England’s textile mills, once the workshop of the world, were the original Northern Powerhouse. They define the landscape of the North of England, yet hundreds of historic mill buildings stand empty and neglected.

A new report published today reveals that Greater Manchester alone has lost almost half of its mills since the 1980s.

Historic England and YouGov asked the public for their opinions and found that 90% of adults in England believe that historic mills are an important part of the country’s heritage, story and character and 85% do not want to see historic mills demolished and replaced.

Also published today is a study, commissioned by Historic England, which explores viable new uses for old mills across the North West.

Catherine Dewar, Historic England’s Planning Director in the North West, said:

“With their ability to accommodate wonderful homes, workplaces and cultural spaces, our historic mill buildings deserve a future and should not be destroyed. They helped make us who we are in the north of England and have a profound impact on the physical and cultural landscape.

“Mills have so much to offer in terms of space, character and identity. By shining a light on successful regeneration projects, we hope to inspire others to recognise the potential of our former industrial buildings and start a conversation about their future.”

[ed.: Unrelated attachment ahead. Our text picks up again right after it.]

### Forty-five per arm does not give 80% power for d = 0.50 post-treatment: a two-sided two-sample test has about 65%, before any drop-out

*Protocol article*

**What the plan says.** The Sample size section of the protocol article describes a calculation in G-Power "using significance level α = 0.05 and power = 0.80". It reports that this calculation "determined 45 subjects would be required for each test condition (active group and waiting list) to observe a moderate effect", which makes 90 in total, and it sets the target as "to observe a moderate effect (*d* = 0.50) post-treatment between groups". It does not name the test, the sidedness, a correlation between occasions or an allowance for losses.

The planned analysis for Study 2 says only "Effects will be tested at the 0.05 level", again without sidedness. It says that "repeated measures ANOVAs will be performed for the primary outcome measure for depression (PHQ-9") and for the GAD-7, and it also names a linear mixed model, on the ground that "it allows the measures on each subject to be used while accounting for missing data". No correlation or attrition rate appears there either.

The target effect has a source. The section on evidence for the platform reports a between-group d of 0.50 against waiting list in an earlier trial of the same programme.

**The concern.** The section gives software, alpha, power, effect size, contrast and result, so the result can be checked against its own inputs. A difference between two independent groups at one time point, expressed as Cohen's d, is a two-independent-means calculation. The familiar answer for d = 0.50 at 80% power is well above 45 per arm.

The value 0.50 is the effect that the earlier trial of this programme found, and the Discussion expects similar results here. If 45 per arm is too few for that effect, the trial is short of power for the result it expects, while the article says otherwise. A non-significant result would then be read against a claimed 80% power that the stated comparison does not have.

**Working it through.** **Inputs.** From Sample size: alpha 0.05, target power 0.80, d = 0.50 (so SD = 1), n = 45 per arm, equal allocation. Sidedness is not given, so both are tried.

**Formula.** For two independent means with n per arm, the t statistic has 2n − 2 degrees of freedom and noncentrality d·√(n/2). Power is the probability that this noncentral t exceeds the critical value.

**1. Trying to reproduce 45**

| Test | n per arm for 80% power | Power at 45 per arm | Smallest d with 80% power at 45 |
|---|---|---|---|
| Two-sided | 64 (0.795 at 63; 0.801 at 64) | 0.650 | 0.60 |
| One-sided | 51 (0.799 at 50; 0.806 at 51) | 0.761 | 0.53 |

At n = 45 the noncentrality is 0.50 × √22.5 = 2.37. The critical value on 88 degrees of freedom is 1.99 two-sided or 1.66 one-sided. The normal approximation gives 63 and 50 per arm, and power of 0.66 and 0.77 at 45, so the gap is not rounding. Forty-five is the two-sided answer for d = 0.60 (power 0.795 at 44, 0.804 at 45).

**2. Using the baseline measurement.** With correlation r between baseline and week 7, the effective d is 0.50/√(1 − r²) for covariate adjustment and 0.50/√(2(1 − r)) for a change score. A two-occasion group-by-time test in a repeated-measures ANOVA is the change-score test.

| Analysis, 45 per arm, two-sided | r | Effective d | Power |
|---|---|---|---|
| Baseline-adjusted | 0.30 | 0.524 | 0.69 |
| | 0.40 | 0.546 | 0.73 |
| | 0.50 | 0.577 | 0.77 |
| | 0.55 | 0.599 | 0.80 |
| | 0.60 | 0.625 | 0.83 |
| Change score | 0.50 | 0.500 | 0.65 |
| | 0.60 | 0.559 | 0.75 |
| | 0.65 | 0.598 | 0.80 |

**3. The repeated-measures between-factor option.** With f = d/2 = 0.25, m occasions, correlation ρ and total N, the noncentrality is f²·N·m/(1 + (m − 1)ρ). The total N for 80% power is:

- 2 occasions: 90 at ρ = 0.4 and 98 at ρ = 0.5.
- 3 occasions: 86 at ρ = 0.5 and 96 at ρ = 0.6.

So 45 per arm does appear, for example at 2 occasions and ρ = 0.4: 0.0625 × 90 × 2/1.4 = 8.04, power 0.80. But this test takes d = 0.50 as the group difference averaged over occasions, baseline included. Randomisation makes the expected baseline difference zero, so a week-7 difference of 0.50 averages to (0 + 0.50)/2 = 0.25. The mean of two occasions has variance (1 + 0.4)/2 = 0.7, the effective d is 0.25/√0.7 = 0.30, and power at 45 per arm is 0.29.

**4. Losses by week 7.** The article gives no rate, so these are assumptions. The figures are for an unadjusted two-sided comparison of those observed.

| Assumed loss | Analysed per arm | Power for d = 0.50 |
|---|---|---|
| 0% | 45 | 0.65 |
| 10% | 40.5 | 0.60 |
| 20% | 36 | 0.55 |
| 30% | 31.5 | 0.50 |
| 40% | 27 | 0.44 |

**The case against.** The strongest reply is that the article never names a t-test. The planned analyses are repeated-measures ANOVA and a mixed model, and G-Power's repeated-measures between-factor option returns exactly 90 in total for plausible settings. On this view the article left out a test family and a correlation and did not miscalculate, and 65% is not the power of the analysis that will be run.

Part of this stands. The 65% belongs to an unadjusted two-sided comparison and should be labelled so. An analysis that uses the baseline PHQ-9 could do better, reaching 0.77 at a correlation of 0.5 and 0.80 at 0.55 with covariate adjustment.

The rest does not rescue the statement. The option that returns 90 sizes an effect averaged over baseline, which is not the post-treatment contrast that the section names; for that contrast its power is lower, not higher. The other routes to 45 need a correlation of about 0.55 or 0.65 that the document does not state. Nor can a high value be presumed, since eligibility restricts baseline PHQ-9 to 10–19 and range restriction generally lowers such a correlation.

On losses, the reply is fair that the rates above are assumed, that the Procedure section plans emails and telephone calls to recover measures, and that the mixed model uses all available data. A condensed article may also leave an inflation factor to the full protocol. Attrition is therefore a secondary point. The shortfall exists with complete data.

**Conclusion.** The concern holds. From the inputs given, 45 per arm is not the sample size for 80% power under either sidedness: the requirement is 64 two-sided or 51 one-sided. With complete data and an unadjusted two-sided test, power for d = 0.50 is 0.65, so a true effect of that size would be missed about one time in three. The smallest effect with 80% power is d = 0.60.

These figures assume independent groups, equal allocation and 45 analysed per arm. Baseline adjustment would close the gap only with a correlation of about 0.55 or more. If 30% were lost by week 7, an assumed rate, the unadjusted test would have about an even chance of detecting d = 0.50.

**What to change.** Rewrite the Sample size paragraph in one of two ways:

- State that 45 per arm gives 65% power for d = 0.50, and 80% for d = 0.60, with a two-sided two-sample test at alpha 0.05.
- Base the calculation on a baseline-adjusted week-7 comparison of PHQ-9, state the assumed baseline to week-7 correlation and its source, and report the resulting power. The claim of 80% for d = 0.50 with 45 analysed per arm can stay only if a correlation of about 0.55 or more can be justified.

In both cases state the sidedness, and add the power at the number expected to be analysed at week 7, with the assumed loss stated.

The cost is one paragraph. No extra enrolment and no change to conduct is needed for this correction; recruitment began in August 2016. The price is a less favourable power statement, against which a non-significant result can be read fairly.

A report by the University of Salford, funded by Historic England, has today revealed that nearly half of Greater Manchester’s historic mills (45%) have been destroyed since the 1980s. Salford is the borough which has lost the most, with 66% lost over the last 30 years.

There is calculated to be 1,996,597 square metres of vacant floor space in textile mills across Greater Manchester and Lancashire – equivalent to 25,000 new homes. Historic England believes that mills can and should accommodate the North West’s growth needs. Mill buildings are also distinctive, character-filled places which offer a connection between past and future generations.

Andy Burnham, Greater Manchester Mayor, said: “It’s a real shame that half of Greater Manchester’s historic mills have been lost. These buildings are an important part of our industrial legacy – the original Northern Powerhouse. But equally they are an important part of our future, whether that’s creating new jobs for local people by investing in the industries of the future, providing much-needed affordable housing, or transforming these unique spaces into cultural destinations. I fully support Historic England’s plea to ensure our remaining mills have a key place in the developing fabric of our region.”

Norman Redhead, Director of the Greater Manchester Archaeological Advisory Service, said:

“The historic textile mill is the iconic symbol of the region’s rich industrial heritage. It epitomises the successful introduction of the factory-based system for the production of textile goods, which from the late 18th century transformed the Greater Manchester area into one of the world’s leading manufacturing centres.”

In 2016 Historic England commissioned the University of Salford to review the survival of mills in Greater Manchester to update a previous survey of the late 1980s. It was found that in the last 25 years there has been a loss of 45% of historic textile mills. The condition of the surviving 540 mills is variable, with 20% considered to be at high risk of complete loss and a further 28% vulnerable to change or loss. However, just over half of surviving mills are in good order and make a positive contribution to the economy. 90 of the most significant mills have been given statutory protection as listed buildings.”


Please enter your comment!
Please enter your name here